One of Miami’s oldest Black churches has until Sept. 11 to pay back a $1.6 million mortgage taken out in the church’s name by its former pastor, or three of its main buildings, including a fellowship hall where service is held, will be auctioned off, a Miami-Dade judge has ordered. The historic church is not part of the foreclosure.
St. John Institutional Missionary Baptist Church in Overtown, 1328 NW Third Ave., which has roots dating to 1906, is still working to pay off the loan before the auction date, Marva Wiley, an attorney for St John, said Tuesday. Wiley told the Herald the church knew nothing of the mortgage at the time it was taken out in 2018.
The mortgage lender, Taylor Made Lending, filed a foreclosure lawsuit in early 2022 after the initial loan, which has ballooned to over $2.7 million from accrued unpaid interest and fees, went into default in late 2021.
On July 30, Miami-Dade Circuit Court Judge Vivianne Del Rio extended the auction date from Aug. 14 to 9 a..m. Sept. 11 , giving St. John more time. Meanwhile, the monthly interest payment of $16,000 continues to stack up. A foreclosure sale date was originally scheduled for March 28, 2023, but has been rescheduled multiple times.
Congregants, many of whom have longtime ties to St. John, stand to lose their fellowship hall, which houses the Sunday School classrooms and where services are held while the church, listed on the National Register of Historic Places, undergoes renovations. Two other church buildings and their parking lots also are also affected.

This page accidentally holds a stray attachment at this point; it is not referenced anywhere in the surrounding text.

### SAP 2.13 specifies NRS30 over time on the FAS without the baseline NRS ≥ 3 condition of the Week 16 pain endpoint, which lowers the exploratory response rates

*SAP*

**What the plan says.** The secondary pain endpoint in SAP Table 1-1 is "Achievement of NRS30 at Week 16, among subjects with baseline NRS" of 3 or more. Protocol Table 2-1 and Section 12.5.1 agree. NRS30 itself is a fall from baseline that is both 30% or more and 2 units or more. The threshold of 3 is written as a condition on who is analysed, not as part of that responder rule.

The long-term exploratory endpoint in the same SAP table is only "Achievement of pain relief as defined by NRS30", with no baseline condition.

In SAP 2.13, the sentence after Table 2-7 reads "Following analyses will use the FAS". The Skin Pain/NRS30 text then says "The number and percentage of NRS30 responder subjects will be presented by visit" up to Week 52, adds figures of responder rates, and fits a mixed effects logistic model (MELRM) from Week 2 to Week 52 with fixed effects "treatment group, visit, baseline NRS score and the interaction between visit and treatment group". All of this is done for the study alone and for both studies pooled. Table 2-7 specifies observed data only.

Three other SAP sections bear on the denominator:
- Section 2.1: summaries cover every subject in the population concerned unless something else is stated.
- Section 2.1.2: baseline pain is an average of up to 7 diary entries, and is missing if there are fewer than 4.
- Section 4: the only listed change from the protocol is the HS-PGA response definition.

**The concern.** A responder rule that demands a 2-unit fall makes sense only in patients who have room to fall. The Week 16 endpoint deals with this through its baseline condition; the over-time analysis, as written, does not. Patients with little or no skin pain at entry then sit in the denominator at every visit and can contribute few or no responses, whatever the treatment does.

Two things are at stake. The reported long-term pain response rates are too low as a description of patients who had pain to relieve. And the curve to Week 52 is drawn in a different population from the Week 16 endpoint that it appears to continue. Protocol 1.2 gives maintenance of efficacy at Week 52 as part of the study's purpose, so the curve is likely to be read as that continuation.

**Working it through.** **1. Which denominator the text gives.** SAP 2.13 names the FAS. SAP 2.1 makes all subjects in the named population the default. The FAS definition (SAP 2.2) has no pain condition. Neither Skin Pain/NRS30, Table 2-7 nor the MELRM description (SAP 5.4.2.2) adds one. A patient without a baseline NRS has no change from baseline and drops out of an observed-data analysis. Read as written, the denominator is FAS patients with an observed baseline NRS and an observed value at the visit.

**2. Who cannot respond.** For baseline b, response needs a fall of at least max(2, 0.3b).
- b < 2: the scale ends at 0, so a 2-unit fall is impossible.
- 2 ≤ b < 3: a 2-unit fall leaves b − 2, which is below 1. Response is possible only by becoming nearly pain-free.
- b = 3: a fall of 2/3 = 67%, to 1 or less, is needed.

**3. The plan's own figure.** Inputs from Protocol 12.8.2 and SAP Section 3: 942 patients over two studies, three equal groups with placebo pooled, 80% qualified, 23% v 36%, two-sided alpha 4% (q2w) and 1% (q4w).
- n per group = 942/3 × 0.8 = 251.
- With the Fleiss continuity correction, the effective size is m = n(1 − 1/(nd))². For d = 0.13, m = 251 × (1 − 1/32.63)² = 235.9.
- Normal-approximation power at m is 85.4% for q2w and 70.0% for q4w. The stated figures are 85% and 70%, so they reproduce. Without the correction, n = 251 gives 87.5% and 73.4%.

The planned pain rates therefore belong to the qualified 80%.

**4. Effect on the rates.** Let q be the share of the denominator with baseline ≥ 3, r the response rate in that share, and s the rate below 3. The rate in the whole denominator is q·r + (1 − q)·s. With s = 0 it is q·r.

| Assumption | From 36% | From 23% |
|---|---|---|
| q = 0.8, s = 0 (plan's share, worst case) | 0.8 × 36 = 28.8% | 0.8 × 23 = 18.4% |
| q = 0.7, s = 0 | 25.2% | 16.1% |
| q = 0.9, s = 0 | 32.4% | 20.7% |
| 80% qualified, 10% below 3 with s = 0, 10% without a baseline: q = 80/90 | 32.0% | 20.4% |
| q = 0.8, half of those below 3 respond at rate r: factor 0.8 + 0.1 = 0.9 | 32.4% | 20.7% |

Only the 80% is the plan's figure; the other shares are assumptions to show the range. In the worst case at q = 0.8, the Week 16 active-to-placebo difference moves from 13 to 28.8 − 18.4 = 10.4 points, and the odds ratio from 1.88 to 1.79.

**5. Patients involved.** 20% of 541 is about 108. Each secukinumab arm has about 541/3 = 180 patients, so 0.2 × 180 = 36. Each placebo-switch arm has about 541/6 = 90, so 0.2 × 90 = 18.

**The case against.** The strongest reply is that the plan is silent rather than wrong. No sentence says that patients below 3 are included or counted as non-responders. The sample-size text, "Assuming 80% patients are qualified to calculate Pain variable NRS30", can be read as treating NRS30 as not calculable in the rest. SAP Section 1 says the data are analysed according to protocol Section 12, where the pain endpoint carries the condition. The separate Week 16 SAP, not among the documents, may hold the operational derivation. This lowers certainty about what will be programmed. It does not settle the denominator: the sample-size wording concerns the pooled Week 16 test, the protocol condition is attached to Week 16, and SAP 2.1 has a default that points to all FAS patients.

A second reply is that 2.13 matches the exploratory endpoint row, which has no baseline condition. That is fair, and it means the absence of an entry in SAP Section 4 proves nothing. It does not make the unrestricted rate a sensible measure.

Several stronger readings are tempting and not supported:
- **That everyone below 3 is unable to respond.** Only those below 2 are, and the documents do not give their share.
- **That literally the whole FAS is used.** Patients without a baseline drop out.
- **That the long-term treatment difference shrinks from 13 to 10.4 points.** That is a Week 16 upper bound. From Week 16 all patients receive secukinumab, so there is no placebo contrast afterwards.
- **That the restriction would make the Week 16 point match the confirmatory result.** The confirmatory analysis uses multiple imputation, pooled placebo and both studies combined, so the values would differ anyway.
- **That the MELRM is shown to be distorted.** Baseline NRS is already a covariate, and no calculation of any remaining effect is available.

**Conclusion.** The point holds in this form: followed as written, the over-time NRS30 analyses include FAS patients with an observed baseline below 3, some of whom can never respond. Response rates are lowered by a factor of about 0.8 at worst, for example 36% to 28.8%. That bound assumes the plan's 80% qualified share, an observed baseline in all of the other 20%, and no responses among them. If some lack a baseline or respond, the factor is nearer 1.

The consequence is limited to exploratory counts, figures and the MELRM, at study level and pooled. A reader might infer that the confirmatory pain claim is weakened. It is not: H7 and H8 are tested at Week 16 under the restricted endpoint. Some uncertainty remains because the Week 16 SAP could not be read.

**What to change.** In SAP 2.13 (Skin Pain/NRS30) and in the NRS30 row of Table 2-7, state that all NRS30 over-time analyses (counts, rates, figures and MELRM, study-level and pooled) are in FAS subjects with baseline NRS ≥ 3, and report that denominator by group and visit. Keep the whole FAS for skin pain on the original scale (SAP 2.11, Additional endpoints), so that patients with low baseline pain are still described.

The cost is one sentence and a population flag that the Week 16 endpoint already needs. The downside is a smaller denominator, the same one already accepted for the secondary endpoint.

The church has been calling on the community for financial help through a Gofundme page, and a Givelify website. “The members are still hanging on and trusting that God will bring us out of this,” said St. John board president Darryl Spence. “We’re gonna make it through this.”
During a time when St. John’s was losing members due to leadership changes and ongoing church renovations, the former pastor, Bishop James D. Adams, signed his name to two mortgages totaling nearly $2.5 million, pledging three church properties as collateral against the loans. Adams, 62, was elected senior pastor in 2010, and was fired by the church in 2021, after the church found out about the mortgages.
Much of the borrowed money went to buying a swanky downtown riverfront condo that Adams’ lawyer says was meant to be his parsonage, or church house. Adams moved in shortly after he signed for an $845,000 mortgage in the church’s name in 2017.
Church leaders say they knew nothing about the mortgage at the time. The church sold the condo and paid off that mortgage, but is still on the hook for the $1.6 million Adams took out in the church’s name in 2018.
“The church and everybody I have interviewed who’s a member and affiliated with the church says, ‘We never had a congregation meeting on that,’” Wiley told the Herald in a previous interview.
Adams’ attorney, Robert Harris, contends the congregation knew about the mortgages and that the church needed a new roof, new windows as well as funds to pay new staff and musicians for Sunday services.
“They didn’t have any money. The only thing that they had were assets,” Harris said in a previous interview with the Herald. “We took out a loan on the assets to pay the bill. Everyone agreed to it.”
The cathedral, marked by an Art Deco facade and two-story stained glass windows, was built in 1940 and added to the National Register of Historic Places in 1992. The church was designed by the first major Black architecture firm in the United States, McKissack & McKissack and has hosted the National Baptist Convention four times.
Many of the church’s outreach services, including the clothing drive, a food pantry that distributes food to the Overtown community and daycare, operate out of the buildings affected by the foreclosure suit.
This report was created with philanthropic support from Christian, Muslim and Jewish funders in partnership with Journalism Funding Partners. The Miami Herald retains editorial control of all work.